Rheumatoid Arthritis and Bone Health 

Protecting bone health 

Bone health is an important part of your general health. When the structure of bone becomes weaker and less dense, there is an increased risk of breaking. This is osteoporosis. It can lead to a higher risk of bone breaking from a minor incident (such as a bump, fall or trip). Early diagnosis and management of osteoporosis can help protect bone health and reduce the risk of breaking a bone. 

Rheumatoid arthritis

Rheumatoid arthritis is a particular form of arthritis. It is an auto-immune condition that causes joint pain, swelling and stiffness. There are several reasons why people who have rheumatoid arthritis are at higher risk of developing osteoporosis.  

Inflammation is part of our natural response to germs or harmful substances. In normal circumstances, the heat and redness of inflammation are visible proof that the immune system is working hard to protect the body. In rheumatoid arthritis, the immune system can turn on the body to attack its healthy joints.  The joints become inflamed, and the resulting damage can trigger further inflammation and damage.  Rheumatoid arthritis, which is not controlled, may impact other areas of the body, particularly the bones. The bone surrounding arthritic joints may be weakened by the inflammation occurring nearby. This damage can often be seen on X-rays.  

Natural chemicals released by the body from inflamed joints can circulate the body, weakening other parts of the skeleton and increasing the risk of osteoporosis.  

Joint inflammation can cause pain and difficulty moving. Understandably, having painful and stiff joints can make it difficult to stay active. However, bones need the ‘stress’ of regular exercise to stay strong and healthy. Over time a lack of physical activity may cause your bones to become weaker,  increasing the risk of osteoporosis.  

Steroid medications (glucocorticoids or corticosteroids) are commonly prescribed for rheumatoid arthritis. They are very effective at reducing pain and swelling in the joints. However, it is also well known that steroid medications taken over a long period can lead to bone weakness and increase the risk of osteoporosis. 

Investigating bone health  

For these reasons, people with rheumatoid arthritis should have their bone health investigated and regularly monitored. Your doctor may refer you for a bone density scan. This is because undiagnosed osteoporosis can lead to broken bones. Osteoporosis medication may be prescribed if required to help manage and protect your bone health.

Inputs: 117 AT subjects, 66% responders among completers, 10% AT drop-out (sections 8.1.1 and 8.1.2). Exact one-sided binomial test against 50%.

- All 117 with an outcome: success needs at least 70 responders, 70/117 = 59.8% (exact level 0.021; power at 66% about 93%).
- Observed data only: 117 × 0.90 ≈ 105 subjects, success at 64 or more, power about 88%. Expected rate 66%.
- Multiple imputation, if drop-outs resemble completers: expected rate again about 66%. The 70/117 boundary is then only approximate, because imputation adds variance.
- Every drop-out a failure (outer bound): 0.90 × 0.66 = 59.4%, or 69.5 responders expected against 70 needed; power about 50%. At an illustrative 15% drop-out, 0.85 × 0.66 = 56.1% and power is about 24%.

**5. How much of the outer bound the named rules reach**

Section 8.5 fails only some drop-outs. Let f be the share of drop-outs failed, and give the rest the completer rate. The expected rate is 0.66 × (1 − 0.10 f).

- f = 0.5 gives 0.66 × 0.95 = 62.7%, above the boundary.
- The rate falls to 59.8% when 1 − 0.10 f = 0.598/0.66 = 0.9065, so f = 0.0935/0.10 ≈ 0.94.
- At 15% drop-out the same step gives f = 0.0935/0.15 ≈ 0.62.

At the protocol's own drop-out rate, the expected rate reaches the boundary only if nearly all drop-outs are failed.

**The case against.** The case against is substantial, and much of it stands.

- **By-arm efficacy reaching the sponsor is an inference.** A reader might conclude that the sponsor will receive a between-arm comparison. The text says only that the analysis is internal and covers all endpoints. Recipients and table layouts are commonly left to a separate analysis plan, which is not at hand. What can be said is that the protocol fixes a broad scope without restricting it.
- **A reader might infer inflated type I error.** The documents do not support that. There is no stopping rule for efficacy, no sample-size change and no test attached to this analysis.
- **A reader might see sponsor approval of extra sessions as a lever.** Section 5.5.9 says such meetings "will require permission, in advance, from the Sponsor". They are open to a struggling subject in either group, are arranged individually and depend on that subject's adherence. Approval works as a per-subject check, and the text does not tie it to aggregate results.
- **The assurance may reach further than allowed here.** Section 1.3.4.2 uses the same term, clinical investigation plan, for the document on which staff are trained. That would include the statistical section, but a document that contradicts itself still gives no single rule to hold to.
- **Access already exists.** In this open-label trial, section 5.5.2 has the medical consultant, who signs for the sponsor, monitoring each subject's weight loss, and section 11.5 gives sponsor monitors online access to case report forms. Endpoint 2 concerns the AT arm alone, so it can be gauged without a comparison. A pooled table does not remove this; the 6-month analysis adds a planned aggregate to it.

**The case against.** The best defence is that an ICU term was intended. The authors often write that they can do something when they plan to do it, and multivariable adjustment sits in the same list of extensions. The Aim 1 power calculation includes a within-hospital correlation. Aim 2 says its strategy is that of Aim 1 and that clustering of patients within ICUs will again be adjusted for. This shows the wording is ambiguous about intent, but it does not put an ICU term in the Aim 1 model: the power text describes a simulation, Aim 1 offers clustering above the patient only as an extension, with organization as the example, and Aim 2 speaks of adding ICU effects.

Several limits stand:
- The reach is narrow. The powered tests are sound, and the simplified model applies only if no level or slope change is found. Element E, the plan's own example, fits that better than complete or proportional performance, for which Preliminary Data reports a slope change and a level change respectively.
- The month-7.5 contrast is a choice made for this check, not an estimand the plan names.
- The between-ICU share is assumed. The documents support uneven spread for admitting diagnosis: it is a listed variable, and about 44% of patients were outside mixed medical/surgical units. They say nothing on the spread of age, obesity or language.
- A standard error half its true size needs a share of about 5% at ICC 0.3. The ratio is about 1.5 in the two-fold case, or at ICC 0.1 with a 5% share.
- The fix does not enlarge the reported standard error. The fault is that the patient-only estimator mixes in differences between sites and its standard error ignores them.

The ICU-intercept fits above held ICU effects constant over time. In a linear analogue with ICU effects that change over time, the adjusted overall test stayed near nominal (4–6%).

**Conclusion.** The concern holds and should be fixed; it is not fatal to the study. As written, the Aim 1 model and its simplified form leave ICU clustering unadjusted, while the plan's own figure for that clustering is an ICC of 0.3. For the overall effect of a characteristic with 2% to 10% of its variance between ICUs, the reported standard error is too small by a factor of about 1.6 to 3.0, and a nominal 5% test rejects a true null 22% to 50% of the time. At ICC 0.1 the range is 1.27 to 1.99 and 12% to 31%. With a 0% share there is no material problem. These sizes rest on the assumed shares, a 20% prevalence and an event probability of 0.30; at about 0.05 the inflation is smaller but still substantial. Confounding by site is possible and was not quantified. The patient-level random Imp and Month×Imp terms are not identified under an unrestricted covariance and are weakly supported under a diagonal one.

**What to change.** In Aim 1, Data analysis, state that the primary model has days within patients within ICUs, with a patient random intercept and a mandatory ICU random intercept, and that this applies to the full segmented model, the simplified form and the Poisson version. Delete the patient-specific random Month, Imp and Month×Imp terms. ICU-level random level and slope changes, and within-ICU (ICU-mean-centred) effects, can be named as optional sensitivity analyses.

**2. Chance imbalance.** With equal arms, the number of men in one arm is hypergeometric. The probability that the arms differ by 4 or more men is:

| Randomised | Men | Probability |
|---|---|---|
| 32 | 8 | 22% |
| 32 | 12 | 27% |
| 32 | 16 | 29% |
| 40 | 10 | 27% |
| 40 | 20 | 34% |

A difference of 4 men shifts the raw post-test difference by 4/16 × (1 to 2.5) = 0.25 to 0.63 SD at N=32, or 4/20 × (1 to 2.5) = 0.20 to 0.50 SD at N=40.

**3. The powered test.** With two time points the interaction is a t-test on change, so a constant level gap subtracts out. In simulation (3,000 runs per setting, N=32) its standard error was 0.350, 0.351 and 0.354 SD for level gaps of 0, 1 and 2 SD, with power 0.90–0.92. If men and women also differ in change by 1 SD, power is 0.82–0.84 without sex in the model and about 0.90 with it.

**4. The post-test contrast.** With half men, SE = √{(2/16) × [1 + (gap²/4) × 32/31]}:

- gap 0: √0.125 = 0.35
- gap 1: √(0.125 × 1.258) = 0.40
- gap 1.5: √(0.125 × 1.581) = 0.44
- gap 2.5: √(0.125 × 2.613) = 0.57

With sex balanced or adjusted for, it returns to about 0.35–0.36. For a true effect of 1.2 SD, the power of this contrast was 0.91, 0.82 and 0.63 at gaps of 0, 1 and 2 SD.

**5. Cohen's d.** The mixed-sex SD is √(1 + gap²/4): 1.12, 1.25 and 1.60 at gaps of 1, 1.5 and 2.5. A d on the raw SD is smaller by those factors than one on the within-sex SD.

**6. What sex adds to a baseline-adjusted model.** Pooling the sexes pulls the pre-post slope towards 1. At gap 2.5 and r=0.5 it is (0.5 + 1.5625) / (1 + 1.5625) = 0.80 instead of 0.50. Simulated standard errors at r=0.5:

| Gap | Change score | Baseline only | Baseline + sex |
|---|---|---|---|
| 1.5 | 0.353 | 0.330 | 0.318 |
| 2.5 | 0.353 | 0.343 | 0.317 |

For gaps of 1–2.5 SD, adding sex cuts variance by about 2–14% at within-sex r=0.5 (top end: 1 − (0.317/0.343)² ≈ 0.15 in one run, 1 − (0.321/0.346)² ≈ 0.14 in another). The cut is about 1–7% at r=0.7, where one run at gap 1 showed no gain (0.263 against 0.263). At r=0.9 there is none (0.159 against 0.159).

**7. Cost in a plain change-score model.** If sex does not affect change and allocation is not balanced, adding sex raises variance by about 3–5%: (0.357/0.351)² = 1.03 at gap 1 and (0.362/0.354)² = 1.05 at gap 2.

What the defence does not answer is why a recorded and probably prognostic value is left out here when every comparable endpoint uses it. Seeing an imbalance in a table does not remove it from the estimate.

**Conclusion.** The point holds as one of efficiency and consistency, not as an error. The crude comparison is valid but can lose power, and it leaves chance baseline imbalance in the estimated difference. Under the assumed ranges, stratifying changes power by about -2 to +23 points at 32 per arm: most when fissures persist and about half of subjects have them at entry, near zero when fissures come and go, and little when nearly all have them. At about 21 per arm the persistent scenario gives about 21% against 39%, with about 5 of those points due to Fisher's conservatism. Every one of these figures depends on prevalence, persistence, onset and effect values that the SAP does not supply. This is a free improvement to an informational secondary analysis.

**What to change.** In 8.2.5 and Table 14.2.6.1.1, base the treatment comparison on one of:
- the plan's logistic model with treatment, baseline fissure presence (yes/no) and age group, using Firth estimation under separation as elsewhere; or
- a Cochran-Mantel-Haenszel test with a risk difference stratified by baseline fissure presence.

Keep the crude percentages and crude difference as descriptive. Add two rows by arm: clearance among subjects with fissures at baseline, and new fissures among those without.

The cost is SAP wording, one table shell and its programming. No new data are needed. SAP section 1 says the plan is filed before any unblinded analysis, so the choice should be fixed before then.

Other common risk factors

Review other common risk factors for osteoporosis. If any risk factors apply to you – discuss these with your doctor.

Personal history

  • Previous fracture (from minor bump or fall)
  • Family history of osteoporosis (parent/sibling)
  • Loss of height (3 cm or more)
  • Smoking/Excessive alcohol
  • Inadequate calcium, vitamin D or lack of exercise
  • Age 70 years and over

Medical conditions

  • Coeliac disease
  • Diabetes
  • Rheumatoid arthritis
  • Early menopause/Low testosterone
  • Chronic kidney disease or liver disease
  • Overactive thyroid or parathyroid


  • Certain treatments for breast cancer
  • Certain treatments for prostate cancer
  • Glucocorticoids (steroids)
  • Anti-epilepsy treatment

Calcium, Vitamin D, Exercise

Take simple steps to help support your bone health.

Focus OnRecommended
Calcium• 1,000 mg per day from the diet
• Increasing to 1,300 mg for women over 50 years and men over 70 years
• If dietary intake is low a supplement may be required
Vitamin D• Limited sun exposure – in summer, a few minutes per day, in winter slightly longer
• Avoid UV index above 3
• If vitamin D deficiency is confirmed by your doctor, a supplement may be required
Exercise• Specific mix of weight bearing, resistance training and balance exercises